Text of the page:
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with Mike Downie

By Laura Bickle
Photo: Dave Curcio/Studio 141

Photo of Mike Downie

Four years ago, documentary filmmaker Mike Downie heard a CBC radio documentary about the tragic tale of Chanie Wenjack, a 12-year-old determined to make the 600-kilometre journey back to his family after fleeing a residential school in Kenora, Ont. Sadly, Wenjack died of exposure beside the railroad tracks, six days into his trek. Downie went on to research Chanie Wenjack’s story and then recounted what he read to his brother Gord, lead singer of The Tragically Hip. They realized that his story deserved acknowledgment on a larger scale. As a result the brothers, along with the Wenjack family, created The Gord Downie & Chanie Wenjack Fund to raise awareness and understanding. As well, a related multimedia project, Secret Path (a music album, graphic novel and animated film with artwork by Jeff Lemire), was released in October 2016. Here, Downie shares how he hopes Wenjack’s legacy will resonate with today’s students.

Tell us about The Gord Downie & Chanie Wenjack Fund.

Its focus is cross-cultural education, bringing two solitudes together to learn from each other — with the goal to both let Indigenous people know that non-Indigenous people care about what happened, and to inspire action and improve lives. The fund has an Indigenous-led board that makes decisions about which programs to fund.

Why was it important to tell Chanie’s story in this format?

It’s a universal story — a boy trying to get home; it was like a dagger right to the heart. The key to reconciliation is awareness, education and, ideally, action. I hardly knew anything about residential schools. A piece of art can start a dialogue and provide a deeper understanding.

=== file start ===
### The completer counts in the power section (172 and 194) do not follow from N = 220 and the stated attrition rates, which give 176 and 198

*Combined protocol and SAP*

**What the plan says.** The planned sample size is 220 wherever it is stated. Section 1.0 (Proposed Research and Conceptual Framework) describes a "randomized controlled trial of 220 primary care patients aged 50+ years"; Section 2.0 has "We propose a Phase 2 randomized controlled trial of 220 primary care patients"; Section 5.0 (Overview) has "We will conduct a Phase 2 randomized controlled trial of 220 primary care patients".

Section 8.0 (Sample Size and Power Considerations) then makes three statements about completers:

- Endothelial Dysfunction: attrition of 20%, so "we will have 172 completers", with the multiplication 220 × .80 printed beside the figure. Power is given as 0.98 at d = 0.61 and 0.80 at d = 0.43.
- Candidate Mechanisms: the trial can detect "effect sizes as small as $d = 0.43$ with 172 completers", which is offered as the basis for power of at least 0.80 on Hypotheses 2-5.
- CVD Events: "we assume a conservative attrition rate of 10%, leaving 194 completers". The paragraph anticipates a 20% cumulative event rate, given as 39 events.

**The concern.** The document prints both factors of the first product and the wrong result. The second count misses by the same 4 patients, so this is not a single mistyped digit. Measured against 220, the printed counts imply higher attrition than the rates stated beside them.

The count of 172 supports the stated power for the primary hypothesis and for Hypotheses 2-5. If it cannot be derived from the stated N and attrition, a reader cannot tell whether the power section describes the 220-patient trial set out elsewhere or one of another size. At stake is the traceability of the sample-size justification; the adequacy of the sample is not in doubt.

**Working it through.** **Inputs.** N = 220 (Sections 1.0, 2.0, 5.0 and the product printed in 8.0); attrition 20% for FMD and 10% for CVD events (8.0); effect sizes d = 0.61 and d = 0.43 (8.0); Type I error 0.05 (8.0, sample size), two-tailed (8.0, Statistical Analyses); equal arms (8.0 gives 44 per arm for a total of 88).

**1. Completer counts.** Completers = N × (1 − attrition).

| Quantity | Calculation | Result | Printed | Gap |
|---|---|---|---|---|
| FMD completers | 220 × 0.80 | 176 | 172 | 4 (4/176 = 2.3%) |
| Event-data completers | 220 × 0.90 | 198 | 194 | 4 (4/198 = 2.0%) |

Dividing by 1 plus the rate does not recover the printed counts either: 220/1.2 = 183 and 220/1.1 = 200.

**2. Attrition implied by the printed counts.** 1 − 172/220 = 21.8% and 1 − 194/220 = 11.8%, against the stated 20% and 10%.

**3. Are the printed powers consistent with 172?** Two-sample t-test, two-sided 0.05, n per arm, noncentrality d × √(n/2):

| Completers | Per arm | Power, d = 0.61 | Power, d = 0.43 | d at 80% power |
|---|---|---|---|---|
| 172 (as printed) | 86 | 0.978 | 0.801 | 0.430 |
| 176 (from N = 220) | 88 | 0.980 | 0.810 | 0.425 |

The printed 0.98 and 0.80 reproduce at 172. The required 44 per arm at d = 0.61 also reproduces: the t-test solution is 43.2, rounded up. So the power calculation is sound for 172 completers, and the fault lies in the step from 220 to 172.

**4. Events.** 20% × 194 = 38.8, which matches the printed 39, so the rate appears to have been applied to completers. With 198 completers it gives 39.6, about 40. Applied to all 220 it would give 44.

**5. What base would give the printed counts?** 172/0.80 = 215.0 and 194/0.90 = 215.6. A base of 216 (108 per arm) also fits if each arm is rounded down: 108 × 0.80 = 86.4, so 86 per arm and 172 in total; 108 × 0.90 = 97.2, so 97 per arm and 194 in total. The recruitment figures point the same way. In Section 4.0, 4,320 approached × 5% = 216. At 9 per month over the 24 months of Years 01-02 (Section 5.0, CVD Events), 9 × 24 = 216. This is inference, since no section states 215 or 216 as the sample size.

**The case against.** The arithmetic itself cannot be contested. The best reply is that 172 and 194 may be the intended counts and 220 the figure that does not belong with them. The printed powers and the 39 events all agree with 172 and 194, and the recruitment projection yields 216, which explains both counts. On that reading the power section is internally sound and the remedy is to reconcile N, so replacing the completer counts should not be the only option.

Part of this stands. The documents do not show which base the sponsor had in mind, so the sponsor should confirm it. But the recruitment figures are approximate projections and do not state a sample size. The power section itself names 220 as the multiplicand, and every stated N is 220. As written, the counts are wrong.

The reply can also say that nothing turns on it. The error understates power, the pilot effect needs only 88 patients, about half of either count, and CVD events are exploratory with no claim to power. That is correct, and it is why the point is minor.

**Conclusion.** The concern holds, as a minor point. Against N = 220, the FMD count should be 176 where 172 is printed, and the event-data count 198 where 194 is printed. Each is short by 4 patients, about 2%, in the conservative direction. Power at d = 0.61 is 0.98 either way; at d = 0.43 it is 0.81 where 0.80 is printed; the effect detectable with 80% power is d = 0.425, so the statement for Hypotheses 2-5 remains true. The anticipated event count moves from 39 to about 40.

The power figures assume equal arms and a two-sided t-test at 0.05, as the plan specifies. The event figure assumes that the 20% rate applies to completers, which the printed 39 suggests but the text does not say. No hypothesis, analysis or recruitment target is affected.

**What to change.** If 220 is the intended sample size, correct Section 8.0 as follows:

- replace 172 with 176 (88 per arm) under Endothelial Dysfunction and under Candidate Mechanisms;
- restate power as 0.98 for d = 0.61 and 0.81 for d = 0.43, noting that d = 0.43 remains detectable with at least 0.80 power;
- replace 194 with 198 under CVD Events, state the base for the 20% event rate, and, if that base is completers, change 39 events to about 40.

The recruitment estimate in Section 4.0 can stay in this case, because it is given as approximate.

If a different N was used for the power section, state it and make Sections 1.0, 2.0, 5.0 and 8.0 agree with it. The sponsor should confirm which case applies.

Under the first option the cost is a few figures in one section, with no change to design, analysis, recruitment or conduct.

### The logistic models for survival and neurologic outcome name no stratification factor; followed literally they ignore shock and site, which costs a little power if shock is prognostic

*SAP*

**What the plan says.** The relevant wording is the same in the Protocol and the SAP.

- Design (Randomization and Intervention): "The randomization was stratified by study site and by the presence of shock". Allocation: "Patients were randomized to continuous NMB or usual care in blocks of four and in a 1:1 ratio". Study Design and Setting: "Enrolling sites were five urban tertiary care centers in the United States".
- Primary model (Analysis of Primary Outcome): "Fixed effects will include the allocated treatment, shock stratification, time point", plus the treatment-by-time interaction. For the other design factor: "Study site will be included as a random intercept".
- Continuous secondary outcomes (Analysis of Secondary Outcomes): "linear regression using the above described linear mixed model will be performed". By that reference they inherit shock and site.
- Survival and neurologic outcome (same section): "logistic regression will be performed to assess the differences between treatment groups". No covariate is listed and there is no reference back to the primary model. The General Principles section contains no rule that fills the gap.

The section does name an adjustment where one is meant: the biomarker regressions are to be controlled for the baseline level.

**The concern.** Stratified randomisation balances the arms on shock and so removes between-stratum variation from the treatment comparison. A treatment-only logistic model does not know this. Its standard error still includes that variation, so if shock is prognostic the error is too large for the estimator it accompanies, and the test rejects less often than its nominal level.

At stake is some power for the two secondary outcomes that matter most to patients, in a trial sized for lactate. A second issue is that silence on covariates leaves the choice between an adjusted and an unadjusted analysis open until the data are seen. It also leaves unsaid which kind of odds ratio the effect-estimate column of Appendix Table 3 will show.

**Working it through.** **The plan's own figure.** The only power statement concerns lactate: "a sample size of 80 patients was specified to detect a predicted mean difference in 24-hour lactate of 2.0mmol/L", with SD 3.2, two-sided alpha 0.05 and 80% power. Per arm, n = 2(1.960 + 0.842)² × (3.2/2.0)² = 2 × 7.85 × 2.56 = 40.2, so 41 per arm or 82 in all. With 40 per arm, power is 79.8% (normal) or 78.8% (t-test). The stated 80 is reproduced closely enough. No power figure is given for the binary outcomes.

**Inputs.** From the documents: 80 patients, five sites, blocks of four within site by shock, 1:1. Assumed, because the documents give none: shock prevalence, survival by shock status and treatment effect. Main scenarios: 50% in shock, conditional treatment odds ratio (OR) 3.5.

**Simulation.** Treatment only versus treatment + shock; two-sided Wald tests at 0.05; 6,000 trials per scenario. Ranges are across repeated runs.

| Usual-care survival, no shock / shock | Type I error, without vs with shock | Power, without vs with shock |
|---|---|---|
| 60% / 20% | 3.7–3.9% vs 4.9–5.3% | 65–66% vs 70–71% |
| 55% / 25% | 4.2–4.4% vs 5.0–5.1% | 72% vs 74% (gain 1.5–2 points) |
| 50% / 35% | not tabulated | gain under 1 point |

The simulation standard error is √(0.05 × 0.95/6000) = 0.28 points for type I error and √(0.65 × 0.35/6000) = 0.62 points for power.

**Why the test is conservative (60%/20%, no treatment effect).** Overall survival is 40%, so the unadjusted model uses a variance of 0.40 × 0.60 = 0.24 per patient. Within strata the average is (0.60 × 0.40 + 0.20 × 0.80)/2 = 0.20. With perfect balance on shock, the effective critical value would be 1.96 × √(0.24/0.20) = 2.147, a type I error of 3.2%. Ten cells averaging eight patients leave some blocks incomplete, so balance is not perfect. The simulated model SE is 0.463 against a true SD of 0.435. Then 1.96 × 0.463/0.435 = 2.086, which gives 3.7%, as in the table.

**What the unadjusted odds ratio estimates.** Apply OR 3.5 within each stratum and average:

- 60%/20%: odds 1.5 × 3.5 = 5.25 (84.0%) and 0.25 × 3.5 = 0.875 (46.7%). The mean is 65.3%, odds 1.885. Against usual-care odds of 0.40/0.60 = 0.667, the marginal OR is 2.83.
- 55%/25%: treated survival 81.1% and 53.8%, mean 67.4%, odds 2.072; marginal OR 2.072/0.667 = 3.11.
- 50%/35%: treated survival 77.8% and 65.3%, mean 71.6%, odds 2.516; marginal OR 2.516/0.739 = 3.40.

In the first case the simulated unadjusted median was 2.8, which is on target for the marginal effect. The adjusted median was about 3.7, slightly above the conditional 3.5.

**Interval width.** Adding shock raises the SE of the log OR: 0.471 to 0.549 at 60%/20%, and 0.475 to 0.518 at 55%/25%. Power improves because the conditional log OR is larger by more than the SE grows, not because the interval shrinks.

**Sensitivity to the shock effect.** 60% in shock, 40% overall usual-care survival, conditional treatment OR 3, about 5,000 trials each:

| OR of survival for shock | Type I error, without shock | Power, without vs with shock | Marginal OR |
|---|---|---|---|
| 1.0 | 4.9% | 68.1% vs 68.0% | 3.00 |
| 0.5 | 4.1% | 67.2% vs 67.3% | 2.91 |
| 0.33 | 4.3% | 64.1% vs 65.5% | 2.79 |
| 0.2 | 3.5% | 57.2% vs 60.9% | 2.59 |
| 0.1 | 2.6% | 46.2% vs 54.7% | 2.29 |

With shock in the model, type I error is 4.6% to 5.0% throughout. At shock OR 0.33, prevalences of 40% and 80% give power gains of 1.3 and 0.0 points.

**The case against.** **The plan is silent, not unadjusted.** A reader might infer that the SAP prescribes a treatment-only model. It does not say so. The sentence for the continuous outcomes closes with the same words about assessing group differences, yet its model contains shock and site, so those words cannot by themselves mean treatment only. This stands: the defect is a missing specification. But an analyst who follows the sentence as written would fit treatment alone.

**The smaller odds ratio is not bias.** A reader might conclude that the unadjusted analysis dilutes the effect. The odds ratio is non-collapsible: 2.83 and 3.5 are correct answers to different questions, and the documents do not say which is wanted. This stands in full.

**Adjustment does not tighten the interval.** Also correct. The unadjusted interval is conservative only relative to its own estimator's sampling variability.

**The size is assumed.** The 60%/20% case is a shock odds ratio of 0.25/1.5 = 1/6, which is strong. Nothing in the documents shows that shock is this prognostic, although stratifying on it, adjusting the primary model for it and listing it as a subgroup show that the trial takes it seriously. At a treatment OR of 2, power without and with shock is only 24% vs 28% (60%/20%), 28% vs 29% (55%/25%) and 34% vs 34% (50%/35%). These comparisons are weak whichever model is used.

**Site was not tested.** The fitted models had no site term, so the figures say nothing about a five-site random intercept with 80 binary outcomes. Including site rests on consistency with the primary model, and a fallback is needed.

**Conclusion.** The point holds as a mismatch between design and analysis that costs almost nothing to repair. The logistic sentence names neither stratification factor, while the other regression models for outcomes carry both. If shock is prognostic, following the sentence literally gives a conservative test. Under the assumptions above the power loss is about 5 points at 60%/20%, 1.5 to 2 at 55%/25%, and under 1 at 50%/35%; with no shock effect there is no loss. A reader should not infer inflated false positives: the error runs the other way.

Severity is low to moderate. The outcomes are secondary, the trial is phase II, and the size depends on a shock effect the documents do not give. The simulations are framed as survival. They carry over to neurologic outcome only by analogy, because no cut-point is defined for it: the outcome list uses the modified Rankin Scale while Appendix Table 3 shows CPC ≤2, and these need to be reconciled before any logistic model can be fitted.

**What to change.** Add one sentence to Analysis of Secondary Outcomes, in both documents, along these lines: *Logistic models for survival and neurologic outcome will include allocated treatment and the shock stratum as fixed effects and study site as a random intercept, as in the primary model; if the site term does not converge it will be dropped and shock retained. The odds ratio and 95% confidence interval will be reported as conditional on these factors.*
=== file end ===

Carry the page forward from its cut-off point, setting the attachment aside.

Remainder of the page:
Did you intend for Secret Path to become a learning resource?

It’s a useful tool to better understand and discuss residential schools. It doesn’t have all the horror in it. We were confident it would work in the classroom because it can be used in so many ways — in relation to art, music and animation.

How are teachers using the resources in the classroom?

They’re malleable. They can span the grades depending on how deep you go. High school classes are looking at the lyric sheets. We’re seeing related artwork from younger students. The feedback has been incredibly gratifying. [A searchable platform will be available in the fall where teachers can find lesson plans and get inspiration from other educators who have used the resources.]

How has this multimedia project influenced you?

The knowledge and traditions within Indigenous cultures is fascinating. Drum circles, smudging, the medicine wheel — it’s mind-blowing. We have a lot to gain in allowing these teachings into the mainstream, which have been right under our nose the whole time. They are so willing to share with an open heart. And for Gord, it has been a great opportunity to do something he believes in, outside of his own story, and to put his weight behind something that is so important to the country.